Researchers in the US have developed a perovskite-based device that could be used to create a high-plasticity architecture for artificial intelligence. The team, led by Shriram Ramanathan at Purdue University, has shown that the material’s electronic properties can be easily reconfigured, allowing the devices to function like artificial neurons and other components. Their results could lead to more flexible artificial-intelligence hardware that could learn much like the brain.

Artificial intelligence systems can be trained to perform a task such as voice recognition using real-world data. Today this is usually done in software, which can adapt when additional training data are provided. However, machine learning systems that are based on hardware are much more efficient and researchers have already created electronic circuits that behave like artificial neurons and synapses.

However, unlike the circuits in our brains, these electronics are not able to reconfigure themselves when presented with new training information. What is needed is a system with high plasticity, which can alter its architecture to respond efficiently to new information.

Device can transform into four components for artificial intelligence systems, Sam Jarman, Physics World

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Quantum AI...

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Rutgers researchers and their collaborators have found that learning - a universal feature of intelligence in living beings - can be mimicked in synthetic matter, a discovery that in turn could inspire new algorithms for artificial intelligence (AI). (Courtesy: Rutgers University-New Brunswick)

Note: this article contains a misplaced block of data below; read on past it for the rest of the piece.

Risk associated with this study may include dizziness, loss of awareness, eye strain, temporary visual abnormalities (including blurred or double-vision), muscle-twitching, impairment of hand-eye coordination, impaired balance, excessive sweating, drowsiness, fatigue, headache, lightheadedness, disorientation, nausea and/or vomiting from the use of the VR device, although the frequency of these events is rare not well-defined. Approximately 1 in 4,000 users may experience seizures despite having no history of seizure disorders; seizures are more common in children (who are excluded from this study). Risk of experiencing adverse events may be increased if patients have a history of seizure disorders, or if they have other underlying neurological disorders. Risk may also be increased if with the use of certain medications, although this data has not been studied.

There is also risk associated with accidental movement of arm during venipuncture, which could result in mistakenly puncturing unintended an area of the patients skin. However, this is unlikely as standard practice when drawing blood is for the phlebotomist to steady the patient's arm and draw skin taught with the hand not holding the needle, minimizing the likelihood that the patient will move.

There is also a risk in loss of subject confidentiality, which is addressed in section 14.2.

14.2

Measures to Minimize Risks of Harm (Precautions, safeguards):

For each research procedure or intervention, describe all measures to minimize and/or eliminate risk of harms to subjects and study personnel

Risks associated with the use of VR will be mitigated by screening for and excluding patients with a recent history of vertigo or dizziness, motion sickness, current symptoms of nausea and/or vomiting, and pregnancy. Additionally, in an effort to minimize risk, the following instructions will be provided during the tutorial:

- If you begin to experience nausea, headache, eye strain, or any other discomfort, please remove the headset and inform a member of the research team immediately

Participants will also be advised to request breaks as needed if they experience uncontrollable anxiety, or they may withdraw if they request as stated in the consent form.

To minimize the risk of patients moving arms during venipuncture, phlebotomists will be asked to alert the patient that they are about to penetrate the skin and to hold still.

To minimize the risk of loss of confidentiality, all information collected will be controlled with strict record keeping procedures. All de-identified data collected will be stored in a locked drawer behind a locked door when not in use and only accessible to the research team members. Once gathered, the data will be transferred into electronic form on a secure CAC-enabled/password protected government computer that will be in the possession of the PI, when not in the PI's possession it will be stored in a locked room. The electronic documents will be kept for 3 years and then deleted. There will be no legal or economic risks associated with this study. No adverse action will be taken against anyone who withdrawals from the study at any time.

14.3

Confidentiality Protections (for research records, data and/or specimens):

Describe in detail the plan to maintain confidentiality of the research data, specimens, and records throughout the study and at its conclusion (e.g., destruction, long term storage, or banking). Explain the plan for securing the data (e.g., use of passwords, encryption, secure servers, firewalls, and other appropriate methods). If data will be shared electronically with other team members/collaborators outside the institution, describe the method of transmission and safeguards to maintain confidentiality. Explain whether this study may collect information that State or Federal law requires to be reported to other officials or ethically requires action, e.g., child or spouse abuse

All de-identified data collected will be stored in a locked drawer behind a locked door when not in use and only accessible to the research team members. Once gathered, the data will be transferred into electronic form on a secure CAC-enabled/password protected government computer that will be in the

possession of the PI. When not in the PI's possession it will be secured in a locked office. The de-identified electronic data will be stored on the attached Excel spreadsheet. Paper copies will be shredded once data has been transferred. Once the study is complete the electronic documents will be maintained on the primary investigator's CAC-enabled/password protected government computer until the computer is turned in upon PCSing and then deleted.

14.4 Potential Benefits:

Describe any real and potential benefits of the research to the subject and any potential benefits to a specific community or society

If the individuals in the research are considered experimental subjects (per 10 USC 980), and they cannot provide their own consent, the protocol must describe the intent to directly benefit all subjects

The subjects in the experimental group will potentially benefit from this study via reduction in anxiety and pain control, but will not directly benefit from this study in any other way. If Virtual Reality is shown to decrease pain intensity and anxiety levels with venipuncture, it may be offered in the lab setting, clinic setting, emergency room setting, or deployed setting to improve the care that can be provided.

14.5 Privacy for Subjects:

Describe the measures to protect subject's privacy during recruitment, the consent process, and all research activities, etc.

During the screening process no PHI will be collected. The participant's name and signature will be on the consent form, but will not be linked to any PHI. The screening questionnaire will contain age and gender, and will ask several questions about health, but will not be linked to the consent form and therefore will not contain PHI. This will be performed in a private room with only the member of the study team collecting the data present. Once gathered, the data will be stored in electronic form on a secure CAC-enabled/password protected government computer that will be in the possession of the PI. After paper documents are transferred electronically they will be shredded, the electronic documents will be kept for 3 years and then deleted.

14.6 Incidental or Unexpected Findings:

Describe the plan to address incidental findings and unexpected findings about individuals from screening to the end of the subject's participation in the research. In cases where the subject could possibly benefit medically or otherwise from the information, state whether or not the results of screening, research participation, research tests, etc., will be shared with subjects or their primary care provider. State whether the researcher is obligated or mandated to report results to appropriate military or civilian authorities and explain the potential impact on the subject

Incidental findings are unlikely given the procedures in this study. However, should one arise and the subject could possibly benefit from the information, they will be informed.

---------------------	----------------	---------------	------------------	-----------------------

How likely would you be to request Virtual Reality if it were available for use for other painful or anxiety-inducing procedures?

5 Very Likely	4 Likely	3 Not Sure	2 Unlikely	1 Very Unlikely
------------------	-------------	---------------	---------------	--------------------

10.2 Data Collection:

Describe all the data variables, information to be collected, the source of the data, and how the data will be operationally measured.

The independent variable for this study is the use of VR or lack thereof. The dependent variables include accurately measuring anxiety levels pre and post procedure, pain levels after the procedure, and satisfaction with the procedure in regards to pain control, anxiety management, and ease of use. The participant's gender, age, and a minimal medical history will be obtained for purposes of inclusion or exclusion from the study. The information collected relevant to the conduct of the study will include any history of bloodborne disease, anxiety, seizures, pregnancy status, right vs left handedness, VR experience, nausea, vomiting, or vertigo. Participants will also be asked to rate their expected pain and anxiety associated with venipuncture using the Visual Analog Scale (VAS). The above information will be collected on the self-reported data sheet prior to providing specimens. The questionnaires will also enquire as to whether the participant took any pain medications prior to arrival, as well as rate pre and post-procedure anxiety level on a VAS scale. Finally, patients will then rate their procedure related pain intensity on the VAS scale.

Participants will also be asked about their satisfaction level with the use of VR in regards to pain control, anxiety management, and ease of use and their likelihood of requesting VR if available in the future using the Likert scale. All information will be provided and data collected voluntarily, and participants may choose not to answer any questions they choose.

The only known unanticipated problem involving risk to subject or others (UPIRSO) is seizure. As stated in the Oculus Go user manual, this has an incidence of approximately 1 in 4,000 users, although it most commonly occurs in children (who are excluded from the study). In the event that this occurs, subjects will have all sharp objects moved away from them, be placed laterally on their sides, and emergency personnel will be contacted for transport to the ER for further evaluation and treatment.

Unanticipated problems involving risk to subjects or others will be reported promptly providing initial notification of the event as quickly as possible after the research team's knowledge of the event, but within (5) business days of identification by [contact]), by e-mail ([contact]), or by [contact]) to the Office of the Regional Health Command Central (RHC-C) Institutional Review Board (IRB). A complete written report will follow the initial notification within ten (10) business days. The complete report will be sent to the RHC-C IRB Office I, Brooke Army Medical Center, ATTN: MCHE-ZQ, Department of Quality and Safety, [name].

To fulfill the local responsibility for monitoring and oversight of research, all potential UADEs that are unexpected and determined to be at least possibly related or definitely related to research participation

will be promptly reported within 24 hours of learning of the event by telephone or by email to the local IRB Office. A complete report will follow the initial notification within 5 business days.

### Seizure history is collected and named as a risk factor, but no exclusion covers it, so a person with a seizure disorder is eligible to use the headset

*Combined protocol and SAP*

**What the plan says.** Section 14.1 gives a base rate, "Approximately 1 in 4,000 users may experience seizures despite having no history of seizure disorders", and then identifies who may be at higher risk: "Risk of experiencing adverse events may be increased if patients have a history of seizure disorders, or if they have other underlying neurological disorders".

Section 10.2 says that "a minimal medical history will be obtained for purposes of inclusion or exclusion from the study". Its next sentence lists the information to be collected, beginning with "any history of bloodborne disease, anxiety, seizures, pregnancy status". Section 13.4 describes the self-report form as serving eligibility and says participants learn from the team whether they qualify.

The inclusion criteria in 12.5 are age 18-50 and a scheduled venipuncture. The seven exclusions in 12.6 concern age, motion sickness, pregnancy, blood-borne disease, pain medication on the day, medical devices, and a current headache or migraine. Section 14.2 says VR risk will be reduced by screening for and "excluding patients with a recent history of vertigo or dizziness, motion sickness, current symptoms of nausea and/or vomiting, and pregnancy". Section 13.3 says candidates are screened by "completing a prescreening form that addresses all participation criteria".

Topics: Artificial Intelligence, Computer Science, Materials Science, Quantum Mechanics

Quantum materials known as Mott insulators can “learn” to respond to external stimuli in a way that mimics animal behavior, say researchers at Rutgers University in the US. The discovery of behaviors such as habituation and sensitization in these non-living systems could lead to new algorithms for artificial intelligence (AI).

Neuromorphic, or brain-inspired, computers aim to mimic the neural systems of living species at the physical level of neurons (brain nerve cells) and synapses (the connections between neurons). Each of the 100 billion neurons in the human brain, for example, receives electrical inputs from some of its neighbors and then “fires” an electrical output to others when the sum of the inputs exceeds a certain threshold. This process, also known as “spiking”, can be reproduced in nanoscale devices such as spintronic oscillators. As well as being potentially much faster and energy-efficient than conventional computers, devices based on these neuromorphic principles might be able to learn how to perform new tasks without being directly programmed to accomplish them.

Quantum material ‘learns’ like a living creature, Isabelle Dumé, Physics World